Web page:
The biggest decision since the Lindros trade made as Flyers hire Chuck Fletcher

Reports began to trickle out that Chuck Fletcher was the potential frontrunner for the vacated Flyers General Manager position almost immediately after Hextall’s dismissal. Other candidates were to be interviewed, including Columbus Blue Jackets Associate GM Bill Zito, but as of Monday it became clear Fletcher is Philadelphia’s choice. According to Bill Meltzer, it’s a done deal.

While we will no doubt debate the merits of Fletcher vs other potential candidates and many will dissect his record as GM of the Minnesota Wild, it’s clear, this decision was a massive, course changing, responsibility for the Flyers. The decision, now final, is the biggest decision since the Flyers traded for Eric Lindros.

To this day, some would argue the trade and arbitration process that awarded him to Philadelphia and not the New York Rangers, was both a blessing and a curse. Some would suggest the 659 points in 486 games that he produced weren’t enough to justify the loss of a then-unproven Peter Forsberg, Steve Duchesne, Ron Hextall, Kerry Huffman, Mike Ricci, Chris Simon, two first round picks and 15 million dollars in cash. It’s hard to argue a move of that size, which didn’t ultimately end in a Stanley Cup parade and saw Peter Forsberg become an all-world talent himself, was entirely successful, but that’s not my point.

The Lindros trade in June of 1992 was one of the most defining moves in the history of Flyers hockey. It began a period of rebirth, expectation and contention for the Cup, after years of near .500% finishes and no playoff appearances. In 2018, the hiring of Chuck Fletcher is no less significant. In fact, it will likely have a much larger overall impact. So is this potentially the biggest decision since Lindros? I think so.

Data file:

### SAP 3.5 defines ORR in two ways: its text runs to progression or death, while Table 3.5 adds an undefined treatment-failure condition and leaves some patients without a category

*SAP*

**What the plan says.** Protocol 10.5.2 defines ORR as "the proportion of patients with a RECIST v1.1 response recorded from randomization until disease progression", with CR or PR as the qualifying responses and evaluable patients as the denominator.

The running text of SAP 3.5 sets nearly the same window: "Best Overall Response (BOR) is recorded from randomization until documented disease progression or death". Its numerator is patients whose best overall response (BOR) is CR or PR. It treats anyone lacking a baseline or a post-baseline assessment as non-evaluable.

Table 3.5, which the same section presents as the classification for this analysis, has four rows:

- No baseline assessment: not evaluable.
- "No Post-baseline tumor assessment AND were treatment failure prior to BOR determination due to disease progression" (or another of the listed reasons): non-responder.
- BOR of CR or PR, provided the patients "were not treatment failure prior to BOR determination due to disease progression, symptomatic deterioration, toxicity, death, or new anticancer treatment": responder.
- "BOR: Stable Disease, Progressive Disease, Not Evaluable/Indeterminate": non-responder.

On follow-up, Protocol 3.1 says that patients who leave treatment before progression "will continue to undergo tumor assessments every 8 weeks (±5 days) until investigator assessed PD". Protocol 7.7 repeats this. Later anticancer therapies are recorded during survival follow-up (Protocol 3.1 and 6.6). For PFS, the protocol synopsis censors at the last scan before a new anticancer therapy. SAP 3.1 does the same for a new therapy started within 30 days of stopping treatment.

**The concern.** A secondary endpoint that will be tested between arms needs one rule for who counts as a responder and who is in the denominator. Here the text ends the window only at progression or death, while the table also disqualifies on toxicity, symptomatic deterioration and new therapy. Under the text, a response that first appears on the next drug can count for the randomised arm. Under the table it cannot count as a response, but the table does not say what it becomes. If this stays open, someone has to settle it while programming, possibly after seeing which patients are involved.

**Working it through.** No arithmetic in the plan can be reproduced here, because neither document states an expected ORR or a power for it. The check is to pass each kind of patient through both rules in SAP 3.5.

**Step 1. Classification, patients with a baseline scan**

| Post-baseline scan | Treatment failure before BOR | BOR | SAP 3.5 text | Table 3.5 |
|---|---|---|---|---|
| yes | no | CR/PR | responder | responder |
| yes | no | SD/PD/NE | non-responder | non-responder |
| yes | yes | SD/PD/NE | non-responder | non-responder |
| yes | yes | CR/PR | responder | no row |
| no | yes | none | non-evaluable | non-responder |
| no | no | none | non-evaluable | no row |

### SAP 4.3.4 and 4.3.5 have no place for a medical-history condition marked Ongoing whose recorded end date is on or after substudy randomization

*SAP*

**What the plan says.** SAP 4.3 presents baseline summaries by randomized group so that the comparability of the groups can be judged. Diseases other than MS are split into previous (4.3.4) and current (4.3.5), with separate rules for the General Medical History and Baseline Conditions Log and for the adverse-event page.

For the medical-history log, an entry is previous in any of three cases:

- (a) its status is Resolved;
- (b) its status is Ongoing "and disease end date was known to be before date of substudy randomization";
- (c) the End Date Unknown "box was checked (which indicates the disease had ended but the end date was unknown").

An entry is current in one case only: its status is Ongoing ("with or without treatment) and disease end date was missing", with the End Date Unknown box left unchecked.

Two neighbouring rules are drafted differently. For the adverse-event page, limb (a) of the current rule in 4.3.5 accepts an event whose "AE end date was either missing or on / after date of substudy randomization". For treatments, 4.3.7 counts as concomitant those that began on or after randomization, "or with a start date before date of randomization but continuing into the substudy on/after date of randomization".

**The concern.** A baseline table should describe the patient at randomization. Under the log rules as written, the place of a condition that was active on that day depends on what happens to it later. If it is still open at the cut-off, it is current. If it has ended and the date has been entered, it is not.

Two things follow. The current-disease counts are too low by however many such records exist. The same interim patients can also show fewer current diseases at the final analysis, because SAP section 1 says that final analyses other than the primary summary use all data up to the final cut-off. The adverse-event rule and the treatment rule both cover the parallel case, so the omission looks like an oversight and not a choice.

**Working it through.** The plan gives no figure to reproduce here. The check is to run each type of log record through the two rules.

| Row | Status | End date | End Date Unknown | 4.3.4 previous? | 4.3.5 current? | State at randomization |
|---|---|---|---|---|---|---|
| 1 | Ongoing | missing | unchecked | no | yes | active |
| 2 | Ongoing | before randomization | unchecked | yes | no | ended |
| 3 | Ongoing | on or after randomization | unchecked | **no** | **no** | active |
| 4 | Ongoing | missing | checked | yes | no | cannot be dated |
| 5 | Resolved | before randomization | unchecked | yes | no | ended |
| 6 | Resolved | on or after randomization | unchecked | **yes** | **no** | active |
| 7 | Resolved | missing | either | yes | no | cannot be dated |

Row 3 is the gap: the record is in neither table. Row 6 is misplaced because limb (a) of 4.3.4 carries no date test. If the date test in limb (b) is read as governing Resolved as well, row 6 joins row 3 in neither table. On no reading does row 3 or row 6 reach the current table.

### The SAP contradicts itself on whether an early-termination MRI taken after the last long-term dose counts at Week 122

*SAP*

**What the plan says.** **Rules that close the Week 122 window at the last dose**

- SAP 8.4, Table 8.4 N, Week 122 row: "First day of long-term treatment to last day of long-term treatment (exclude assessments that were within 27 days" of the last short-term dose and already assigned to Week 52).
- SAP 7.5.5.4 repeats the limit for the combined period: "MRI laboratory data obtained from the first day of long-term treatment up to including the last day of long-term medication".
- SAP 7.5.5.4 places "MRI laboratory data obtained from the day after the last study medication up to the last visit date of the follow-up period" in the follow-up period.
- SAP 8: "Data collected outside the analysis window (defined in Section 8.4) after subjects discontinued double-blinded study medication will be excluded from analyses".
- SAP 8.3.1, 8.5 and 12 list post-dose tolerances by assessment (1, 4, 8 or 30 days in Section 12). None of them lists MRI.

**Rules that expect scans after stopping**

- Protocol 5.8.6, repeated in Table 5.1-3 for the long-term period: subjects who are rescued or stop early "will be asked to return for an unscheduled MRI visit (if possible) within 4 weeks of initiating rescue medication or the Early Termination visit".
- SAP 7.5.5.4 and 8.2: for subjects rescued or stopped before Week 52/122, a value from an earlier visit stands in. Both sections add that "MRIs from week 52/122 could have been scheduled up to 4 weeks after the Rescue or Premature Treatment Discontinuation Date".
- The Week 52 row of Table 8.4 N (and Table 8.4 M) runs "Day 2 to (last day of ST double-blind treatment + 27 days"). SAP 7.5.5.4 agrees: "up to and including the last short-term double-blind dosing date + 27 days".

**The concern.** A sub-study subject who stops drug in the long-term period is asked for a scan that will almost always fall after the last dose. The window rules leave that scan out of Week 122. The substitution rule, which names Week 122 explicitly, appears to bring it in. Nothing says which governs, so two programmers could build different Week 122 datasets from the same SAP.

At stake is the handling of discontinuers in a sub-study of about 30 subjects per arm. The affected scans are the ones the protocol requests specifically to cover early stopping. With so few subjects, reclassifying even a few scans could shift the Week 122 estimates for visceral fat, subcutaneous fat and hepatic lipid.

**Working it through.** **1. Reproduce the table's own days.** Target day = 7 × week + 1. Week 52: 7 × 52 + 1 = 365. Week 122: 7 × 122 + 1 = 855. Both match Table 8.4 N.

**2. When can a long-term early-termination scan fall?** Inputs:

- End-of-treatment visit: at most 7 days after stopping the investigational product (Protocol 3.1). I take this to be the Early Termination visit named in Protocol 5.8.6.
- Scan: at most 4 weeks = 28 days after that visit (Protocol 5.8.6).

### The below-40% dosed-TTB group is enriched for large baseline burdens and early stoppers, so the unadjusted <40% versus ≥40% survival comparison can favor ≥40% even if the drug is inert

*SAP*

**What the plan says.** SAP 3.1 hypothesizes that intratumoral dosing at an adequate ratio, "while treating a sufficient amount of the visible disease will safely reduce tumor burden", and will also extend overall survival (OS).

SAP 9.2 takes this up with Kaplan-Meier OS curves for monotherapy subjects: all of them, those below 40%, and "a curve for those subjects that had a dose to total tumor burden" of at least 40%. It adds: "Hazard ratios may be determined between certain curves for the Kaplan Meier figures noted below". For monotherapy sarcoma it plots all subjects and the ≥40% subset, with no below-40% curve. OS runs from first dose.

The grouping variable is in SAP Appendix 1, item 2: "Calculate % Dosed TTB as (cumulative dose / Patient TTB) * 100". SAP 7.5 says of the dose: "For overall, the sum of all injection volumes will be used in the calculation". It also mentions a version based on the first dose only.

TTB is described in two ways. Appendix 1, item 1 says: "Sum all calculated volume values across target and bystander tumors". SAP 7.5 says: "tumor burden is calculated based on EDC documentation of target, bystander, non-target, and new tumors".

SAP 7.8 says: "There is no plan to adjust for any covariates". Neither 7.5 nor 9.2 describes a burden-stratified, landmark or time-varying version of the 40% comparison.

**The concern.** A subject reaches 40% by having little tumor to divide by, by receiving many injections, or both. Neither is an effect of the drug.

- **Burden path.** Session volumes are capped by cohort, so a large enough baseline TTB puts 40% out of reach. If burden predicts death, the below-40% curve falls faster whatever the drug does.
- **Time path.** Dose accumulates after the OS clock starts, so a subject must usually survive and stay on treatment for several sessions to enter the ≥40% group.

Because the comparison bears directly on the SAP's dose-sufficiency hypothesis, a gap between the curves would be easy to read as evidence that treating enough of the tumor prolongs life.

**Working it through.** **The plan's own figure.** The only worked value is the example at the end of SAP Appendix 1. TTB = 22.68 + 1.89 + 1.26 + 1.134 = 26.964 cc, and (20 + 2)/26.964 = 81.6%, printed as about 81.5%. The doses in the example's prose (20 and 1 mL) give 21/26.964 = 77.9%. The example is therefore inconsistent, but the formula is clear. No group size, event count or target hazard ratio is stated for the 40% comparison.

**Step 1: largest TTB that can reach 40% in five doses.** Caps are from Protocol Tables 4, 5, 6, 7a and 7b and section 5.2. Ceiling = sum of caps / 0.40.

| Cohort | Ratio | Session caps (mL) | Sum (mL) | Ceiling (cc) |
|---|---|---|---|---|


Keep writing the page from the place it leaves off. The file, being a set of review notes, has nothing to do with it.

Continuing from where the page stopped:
Yes, the Flyers have hired GMs and fired coaches before. Of course, they’ve traded for players since Lindros. They’ve even traded away players like Jeff Carter and Mike Richards, but Chuck Fletcher will walk into a turnkey operation and he will likely be asked to hit the ground running. Much like an investment adviser, Fletcher will decide how we spend the currency we’ve earned over years of painful saving. This isn’t just an acquisition or another normal hire, it’s re-charting and changing an entire way of life for Flyers hockey.

It’s no secret that Hextall’s plan was “patience”. To listen to him speak you almost never got the sense that he was in a rush to do anything, but that was always the largest part of his plan. Hextall’s biggest ally was time. Unfortunately, time was also the challenge he never quite understood was a challenge… until it was too late.

Paul Holmgren called his former GM “unyielding”. He was unyielding by design. To date, Hextall’s plan had brought the Flyers relatively little success at the NHL level, where they missed the playoffs as often as they made them. Much like the Lindros trade, you can argue the validity of the decision the organization made to fire Hextall, but this change and the results that prefaced it, aren’t that different from those of the Lindros era.

What is different is the future. Fletcher comes to the Flyers with a vastly different view of hockey an internal edict from management to make things better, not tomorrow, but today. He has experience in the GM’s chair, having brokered many trades, both good and bad, as well as having managed the Wild to a 359-265-80 record over his previous tenure. What he also now has is a much better situation than the one he began with in Minnesota.

It’s been well chronicled over the past week or so just how many prospects Hextall amassed and how careful he was to avoid making trades that impacted the club negatively. Some may argue that caution was overreaching and that his protective nature smothered some legitimate chances to accumulate NHL talent, but that was the way of the last era of Flyers hockey.

As the Flyers move forward, they’ll do so with a young core group of defensemen who are under 25 (Gostisbehere, Provorov, Sanheim and Hagg), as well as the makings of a similar core at forward. Nolan Patrick (20), Travis Konecny (21), Oskar Lindblom (22), Scott Laughton (24) and Sean Couturier (25) are all poised to be NHL players for a long time. They also have a wave of signed and unsigned prospects that would make many perspective GMs drool.